[ flee ]
/ fli /

verb (used without object), fled, flee·ing.

to run away, as from danger or pursuers; take flight.
to move swiftly; fly; speed.

verb (used with object), fled, flee·ing.

to run away from (a place, person, etc.).

Origin of flee

before 900; Middle English fleen, Old English flēon; cognate with Old High German flichan (German fliehen), Gothic thliuhan; compare Old English fleogan to fly1
Related formsout·flee, verb (used with object), out·fled, out·flee·ing.un·flee·ing, adjective
Can be confusedflea flee
Dictionary.com Unabridged Based on the Random House Unabridged Dictionary, © Random House, Inc. 2019

Examples from the Web for flee

British Dictionary definitions for flee (1 of 2)


/ (fliː) /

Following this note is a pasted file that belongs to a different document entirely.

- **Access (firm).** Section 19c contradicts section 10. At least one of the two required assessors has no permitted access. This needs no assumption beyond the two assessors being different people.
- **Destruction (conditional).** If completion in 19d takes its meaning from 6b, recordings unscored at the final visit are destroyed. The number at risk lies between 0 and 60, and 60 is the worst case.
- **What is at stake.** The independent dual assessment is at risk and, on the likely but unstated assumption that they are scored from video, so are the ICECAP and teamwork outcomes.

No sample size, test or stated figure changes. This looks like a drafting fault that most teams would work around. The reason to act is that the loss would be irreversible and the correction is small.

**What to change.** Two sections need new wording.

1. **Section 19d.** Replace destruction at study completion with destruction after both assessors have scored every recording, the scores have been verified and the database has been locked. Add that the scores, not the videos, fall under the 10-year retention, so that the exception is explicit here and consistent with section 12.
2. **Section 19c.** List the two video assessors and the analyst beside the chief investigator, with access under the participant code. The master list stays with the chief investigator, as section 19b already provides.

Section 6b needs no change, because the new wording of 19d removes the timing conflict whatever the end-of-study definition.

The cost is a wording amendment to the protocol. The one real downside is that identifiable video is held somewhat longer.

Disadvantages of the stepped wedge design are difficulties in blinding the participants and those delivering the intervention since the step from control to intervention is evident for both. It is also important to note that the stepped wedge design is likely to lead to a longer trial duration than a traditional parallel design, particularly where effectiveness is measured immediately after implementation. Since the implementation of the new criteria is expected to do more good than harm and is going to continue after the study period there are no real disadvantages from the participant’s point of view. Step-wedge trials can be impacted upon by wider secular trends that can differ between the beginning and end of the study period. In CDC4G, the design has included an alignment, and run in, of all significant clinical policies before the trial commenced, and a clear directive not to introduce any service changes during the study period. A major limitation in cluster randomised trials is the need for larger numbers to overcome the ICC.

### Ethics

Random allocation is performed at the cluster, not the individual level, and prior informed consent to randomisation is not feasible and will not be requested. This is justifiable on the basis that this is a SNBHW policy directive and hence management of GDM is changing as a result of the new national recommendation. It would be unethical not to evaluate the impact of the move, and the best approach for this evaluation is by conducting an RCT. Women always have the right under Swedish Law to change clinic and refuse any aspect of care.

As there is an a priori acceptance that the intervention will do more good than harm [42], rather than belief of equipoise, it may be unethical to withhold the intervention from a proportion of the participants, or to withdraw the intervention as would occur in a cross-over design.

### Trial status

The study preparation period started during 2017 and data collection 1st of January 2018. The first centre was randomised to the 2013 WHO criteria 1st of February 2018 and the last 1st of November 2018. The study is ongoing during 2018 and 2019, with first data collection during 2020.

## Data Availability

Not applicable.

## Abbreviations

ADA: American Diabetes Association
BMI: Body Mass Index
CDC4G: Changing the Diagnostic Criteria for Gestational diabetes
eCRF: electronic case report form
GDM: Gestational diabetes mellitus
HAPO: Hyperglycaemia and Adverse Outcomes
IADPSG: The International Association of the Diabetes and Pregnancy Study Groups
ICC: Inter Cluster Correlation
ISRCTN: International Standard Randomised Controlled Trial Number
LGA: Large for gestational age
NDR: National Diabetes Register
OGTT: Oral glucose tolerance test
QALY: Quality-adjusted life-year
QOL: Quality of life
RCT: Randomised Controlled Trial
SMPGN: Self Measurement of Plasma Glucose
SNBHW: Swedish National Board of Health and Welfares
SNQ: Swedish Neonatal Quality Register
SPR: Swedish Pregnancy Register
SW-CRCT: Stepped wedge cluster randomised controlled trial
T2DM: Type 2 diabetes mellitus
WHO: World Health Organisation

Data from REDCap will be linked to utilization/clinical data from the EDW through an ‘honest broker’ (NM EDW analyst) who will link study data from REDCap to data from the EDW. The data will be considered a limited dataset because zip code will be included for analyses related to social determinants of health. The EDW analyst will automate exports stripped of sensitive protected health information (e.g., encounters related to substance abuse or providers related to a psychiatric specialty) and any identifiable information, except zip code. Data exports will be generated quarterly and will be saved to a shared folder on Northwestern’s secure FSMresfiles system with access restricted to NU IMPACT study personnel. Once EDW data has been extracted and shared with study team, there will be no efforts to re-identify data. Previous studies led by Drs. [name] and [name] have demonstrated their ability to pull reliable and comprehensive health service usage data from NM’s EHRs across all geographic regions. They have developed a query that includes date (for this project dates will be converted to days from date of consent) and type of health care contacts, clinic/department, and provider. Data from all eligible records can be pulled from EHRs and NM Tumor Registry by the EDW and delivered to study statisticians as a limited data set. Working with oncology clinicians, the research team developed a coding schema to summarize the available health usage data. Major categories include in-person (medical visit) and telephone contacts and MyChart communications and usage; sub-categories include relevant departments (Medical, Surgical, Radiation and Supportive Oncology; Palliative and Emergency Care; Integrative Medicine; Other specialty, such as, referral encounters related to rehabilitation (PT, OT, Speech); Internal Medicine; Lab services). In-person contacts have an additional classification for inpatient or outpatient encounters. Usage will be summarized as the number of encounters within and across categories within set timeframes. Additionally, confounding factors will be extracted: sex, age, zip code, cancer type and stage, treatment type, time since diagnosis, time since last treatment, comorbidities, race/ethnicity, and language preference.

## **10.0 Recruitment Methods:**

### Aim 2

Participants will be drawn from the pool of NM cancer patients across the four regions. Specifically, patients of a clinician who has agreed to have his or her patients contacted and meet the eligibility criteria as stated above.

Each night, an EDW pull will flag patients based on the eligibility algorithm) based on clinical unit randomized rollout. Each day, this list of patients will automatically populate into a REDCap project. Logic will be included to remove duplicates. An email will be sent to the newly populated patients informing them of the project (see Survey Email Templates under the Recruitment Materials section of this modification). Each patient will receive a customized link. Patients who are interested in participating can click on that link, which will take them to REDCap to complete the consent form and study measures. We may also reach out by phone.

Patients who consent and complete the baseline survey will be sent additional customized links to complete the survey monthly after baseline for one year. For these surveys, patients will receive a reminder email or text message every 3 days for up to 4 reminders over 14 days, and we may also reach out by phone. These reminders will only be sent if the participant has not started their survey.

verb flees, fleeing or fled

to run away from (a place, danger, etc); flyto flee the country
(intr) to run or move quickly; rush; speedshe fled to the door
Derived Formsfleer, noun

Word Origin for flee

Old English flēon; related to Old Frisian fliā, Old High German fliohan, Gothic thliuhan

British Dictionary definitions for flee (2 of 2)


/ (fliː) /


a Scot word for fly 1


a Scot word for fly 2
Collins English Dictionary - Complete & Unabridged 2012 Digital Edition © William Collins Sons & Co. Ltd. 1979, 1986 © HarperCollins Publishers 1998, 2000, 2003, 2005, 2006, 2007, 2009, 2012

Word Origin and History for flee



Old English fleon "take flight, fly from, avoid, escape" (contracted class II strong verb; past tense fleah, past participle flogen), from Proto-Germanic *thleukhanan (cf. Old High German fliohan, Old Norse flöja, Old Frisian flia, Dutch vlieden, German fliehen, Gothic þliuhan "to flee"), of unknown origin. Not found outside Germanic.

Weak past tense and past participle fled emerged Middle English, under influence of Scandinavian. Old English had a transitive form, geflieman "put to flight," which came in handy in the Anglo-Saxon Chronicle. Related: Fleeing.

Online Etymology Dictionary, © 2010 Douglas Harper